On the second day, we changed the rule of thumb to accepting the coupons, or taking $1 for a sample to defray a portion of our costs. Those that actually bought full boxes received a credit toward their purchase. By the end of the day today, we were selling slightly better than Saturday, but with a much lower cost of sales.
The JACL, Japanese-American Citizens League, had a booth next to us, and Sharon Tomiko Santos, the Democratic Whip of Washington's state house of representatives, was helping the JACL booth out. She bought a nice quantity of our product.
The attention that Northwest Asian Weekly and Seattle Chinese Post helped bring to our booth was apparently quite high, as many people remembered reading the article or seeing our ad. Even Yuuyake Shinbun of Portland and, to a limited extent, Soy Source helped attract a few customers.
Maggie, my Cantonese-speaking assistant at the festival, helped explain and convert a lot of Chinese visitors into customers. Erin, who speaks Korean, helped draw in a lot of people who had by approaching them and telling them the story of the product, and Kazue was good at explaining the product to people who approached the booth. Maggie also facilitated making connections with people who have retail stores or other networking value. She was operating on very little sleep, because she was also busy doing night club promotions Friday and Saturday nights.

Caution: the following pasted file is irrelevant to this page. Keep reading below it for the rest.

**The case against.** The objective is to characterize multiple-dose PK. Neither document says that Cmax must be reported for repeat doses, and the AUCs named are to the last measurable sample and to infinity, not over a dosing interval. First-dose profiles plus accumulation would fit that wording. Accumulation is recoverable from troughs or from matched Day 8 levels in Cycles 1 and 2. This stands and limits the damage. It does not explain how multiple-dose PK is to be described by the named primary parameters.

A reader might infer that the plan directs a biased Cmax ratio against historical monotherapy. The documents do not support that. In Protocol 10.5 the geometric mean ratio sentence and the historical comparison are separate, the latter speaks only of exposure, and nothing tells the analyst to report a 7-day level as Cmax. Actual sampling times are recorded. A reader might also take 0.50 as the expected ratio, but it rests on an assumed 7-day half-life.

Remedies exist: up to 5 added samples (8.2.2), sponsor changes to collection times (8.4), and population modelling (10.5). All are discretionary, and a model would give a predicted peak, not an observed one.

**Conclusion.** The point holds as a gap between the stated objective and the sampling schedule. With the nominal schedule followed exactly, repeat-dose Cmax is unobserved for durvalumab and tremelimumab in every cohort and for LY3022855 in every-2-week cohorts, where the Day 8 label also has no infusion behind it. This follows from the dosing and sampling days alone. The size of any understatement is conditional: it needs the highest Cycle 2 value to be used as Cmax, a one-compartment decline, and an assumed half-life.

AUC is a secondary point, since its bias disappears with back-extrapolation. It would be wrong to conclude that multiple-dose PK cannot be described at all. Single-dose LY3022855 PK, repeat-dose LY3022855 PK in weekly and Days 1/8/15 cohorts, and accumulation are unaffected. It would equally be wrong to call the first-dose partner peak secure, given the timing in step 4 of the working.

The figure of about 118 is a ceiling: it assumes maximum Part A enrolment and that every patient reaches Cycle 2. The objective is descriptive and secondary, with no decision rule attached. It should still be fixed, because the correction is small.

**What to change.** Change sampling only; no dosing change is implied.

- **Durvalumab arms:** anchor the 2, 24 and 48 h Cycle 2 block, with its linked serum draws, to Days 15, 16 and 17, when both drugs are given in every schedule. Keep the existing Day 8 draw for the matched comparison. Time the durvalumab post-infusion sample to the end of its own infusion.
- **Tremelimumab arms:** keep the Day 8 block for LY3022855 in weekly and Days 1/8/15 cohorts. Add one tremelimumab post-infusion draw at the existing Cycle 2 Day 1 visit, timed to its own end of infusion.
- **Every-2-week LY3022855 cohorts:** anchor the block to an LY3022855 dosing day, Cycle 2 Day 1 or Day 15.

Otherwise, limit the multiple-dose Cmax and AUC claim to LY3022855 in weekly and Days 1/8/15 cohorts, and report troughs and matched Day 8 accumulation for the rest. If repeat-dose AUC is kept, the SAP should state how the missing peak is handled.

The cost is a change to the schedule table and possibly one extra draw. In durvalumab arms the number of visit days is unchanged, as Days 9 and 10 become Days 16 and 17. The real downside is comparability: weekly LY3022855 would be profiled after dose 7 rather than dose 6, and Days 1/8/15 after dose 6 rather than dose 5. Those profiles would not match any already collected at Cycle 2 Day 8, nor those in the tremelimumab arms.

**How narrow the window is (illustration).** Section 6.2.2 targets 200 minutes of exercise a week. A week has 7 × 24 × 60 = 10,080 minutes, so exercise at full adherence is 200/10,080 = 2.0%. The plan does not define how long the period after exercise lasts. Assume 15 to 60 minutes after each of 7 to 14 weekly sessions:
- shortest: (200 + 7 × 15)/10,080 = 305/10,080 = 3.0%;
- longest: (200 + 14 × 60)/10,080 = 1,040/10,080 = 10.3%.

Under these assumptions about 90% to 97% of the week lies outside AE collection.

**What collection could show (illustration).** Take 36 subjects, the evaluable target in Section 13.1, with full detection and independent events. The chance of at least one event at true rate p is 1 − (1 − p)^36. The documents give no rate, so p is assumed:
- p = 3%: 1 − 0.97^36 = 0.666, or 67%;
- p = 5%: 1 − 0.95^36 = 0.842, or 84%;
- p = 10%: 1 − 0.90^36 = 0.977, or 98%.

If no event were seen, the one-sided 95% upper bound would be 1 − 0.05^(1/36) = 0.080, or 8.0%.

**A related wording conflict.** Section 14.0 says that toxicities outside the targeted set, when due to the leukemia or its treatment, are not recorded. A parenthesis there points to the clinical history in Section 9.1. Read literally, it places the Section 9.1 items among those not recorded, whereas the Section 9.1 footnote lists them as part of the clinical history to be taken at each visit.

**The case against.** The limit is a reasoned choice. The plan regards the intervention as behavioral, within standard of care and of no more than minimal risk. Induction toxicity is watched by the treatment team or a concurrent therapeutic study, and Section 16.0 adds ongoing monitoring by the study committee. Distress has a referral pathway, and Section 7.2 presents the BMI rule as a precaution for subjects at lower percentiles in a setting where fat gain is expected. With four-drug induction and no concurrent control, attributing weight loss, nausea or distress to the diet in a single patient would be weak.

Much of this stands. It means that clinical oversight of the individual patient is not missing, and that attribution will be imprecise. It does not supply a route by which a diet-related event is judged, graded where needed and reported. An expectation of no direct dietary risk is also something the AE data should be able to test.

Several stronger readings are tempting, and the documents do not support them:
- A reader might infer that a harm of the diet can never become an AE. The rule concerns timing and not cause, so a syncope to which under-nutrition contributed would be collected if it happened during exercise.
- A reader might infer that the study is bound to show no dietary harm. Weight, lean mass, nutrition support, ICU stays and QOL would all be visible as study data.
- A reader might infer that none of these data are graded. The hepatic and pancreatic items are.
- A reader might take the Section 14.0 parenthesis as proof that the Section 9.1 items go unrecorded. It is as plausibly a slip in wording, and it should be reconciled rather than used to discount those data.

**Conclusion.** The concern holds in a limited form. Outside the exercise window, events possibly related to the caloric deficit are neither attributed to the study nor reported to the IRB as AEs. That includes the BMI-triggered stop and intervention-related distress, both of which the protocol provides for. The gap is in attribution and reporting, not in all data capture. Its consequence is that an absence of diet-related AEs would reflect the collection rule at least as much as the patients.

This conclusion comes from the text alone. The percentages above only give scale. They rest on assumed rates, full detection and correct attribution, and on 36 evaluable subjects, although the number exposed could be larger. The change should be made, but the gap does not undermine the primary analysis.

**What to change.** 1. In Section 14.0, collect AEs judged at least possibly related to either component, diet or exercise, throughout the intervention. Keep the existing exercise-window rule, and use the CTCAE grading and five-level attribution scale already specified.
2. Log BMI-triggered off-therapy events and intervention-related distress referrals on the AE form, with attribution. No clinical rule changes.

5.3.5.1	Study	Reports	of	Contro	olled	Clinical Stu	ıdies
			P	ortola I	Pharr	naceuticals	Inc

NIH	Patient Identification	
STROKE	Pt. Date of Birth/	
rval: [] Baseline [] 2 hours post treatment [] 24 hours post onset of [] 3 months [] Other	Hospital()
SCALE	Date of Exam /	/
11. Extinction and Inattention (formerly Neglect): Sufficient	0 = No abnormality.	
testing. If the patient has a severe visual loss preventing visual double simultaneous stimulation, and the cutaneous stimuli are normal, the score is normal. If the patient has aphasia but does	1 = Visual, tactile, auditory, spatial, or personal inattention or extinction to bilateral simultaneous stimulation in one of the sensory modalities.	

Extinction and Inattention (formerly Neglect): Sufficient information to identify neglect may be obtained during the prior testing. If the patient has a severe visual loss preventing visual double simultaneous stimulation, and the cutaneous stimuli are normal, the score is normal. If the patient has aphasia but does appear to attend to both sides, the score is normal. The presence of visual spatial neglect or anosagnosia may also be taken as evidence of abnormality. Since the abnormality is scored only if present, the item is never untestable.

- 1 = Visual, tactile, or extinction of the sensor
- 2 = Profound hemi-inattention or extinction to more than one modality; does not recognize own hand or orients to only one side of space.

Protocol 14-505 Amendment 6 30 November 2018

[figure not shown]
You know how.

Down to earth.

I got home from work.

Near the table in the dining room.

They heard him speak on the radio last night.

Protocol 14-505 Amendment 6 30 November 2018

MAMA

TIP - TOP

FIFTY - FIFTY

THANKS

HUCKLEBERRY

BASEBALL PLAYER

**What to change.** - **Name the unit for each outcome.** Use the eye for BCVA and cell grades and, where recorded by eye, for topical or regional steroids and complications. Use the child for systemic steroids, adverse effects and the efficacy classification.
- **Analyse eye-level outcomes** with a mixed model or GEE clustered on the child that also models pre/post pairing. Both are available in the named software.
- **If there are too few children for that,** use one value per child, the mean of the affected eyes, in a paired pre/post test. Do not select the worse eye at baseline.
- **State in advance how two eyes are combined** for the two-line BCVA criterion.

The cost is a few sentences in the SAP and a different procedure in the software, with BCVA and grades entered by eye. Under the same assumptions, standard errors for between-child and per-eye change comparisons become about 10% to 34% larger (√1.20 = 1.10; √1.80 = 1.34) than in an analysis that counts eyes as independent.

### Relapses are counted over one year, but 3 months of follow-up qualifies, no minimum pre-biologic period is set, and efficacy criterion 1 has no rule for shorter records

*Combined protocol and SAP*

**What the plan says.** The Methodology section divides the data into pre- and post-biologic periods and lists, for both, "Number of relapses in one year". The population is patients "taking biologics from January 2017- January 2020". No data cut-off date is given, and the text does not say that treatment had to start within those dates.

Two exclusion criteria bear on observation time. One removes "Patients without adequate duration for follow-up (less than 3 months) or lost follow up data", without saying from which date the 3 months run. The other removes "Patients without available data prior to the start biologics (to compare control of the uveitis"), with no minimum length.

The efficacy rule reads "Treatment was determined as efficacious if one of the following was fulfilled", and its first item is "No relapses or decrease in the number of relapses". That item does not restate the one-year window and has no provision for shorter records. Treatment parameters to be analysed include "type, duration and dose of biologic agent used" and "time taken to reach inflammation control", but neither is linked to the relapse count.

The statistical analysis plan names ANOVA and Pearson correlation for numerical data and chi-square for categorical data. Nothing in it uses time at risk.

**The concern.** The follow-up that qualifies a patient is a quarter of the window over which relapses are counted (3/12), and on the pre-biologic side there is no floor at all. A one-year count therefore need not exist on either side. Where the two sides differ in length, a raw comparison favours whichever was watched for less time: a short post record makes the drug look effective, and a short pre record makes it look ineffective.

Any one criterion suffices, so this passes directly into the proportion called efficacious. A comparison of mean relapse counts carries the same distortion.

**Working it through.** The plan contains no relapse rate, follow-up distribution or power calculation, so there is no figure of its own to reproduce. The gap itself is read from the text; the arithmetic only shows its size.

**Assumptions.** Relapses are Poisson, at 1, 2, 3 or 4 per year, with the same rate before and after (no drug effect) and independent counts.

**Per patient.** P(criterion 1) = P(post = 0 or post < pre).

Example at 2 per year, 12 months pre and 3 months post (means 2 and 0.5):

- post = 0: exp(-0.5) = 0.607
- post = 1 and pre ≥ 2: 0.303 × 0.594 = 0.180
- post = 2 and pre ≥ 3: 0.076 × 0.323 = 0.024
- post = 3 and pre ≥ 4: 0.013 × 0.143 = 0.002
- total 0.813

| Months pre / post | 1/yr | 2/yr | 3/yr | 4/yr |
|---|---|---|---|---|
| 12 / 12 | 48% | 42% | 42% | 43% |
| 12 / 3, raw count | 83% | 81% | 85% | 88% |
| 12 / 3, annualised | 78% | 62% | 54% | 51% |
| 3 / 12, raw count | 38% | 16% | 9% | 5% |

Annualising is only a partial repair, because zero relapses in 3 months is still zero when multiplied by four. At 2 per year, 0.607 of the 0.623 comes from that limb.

All-in-all, we did reasonably well on sales and very well on the promotion side of things. It would have really helped to have the impulse-buy size (single tube with three pieces of candy) and the big box, because we received a lot of requests for lower-commitment options and also for the bigger boxes. One gift set sample with 4 kinds of tea and 4 tubes of candy appealed to a several customers who wanted to buy it outright, but, alas, it was my only production sample and isn't yet being produced in quantity, so we were unable to sell it.
It's been a pretty rough weekend. I was up late on Friday preparing, up early on Saturday packing everything into my car, and really exhausted at the end of the day each day. On Saturday, Amelia, Erin and I went to Tutta Bella in South Seattle, which is a pizza place run by some people who apparently studied in Naples. It was pretty nice pizza: wood fired, thinner than typical American internpretations, but a little pillowy in texture; relatively simple, relatively sparing use of toppings. They also served a caeser salad, which was too big for one person; we shared one between three of us.
Customs cleared a smaller shipment this afternoon, which contains only the small gift boxes of my dragon beard candy. These gift boxes contain 9 pieces of candy each, and the 18-piece boxes are still held up by the FDA.
It would have taken a miraculous feat of bureaucratic achievement for me to get my larger shipment, which contains sampling tubes, larger gift boxes, individual packages, the paper gift wrapping, the pretty shopping bags, or similar, until Monday or so.
My Hong Kong supplier just called me to find out if I got the shipment, and of course it hasn't quite cleared... She called FedEx to see if they could work another kind of miracle, but, alas, it wasn't possible.
Anyway, I have something to sell, so I won't have to go to the event empty-handed. I'll take requests for delivery by mail to anyone who wants bigger boxes... hopefully that will allow us to capture anyone who wants more...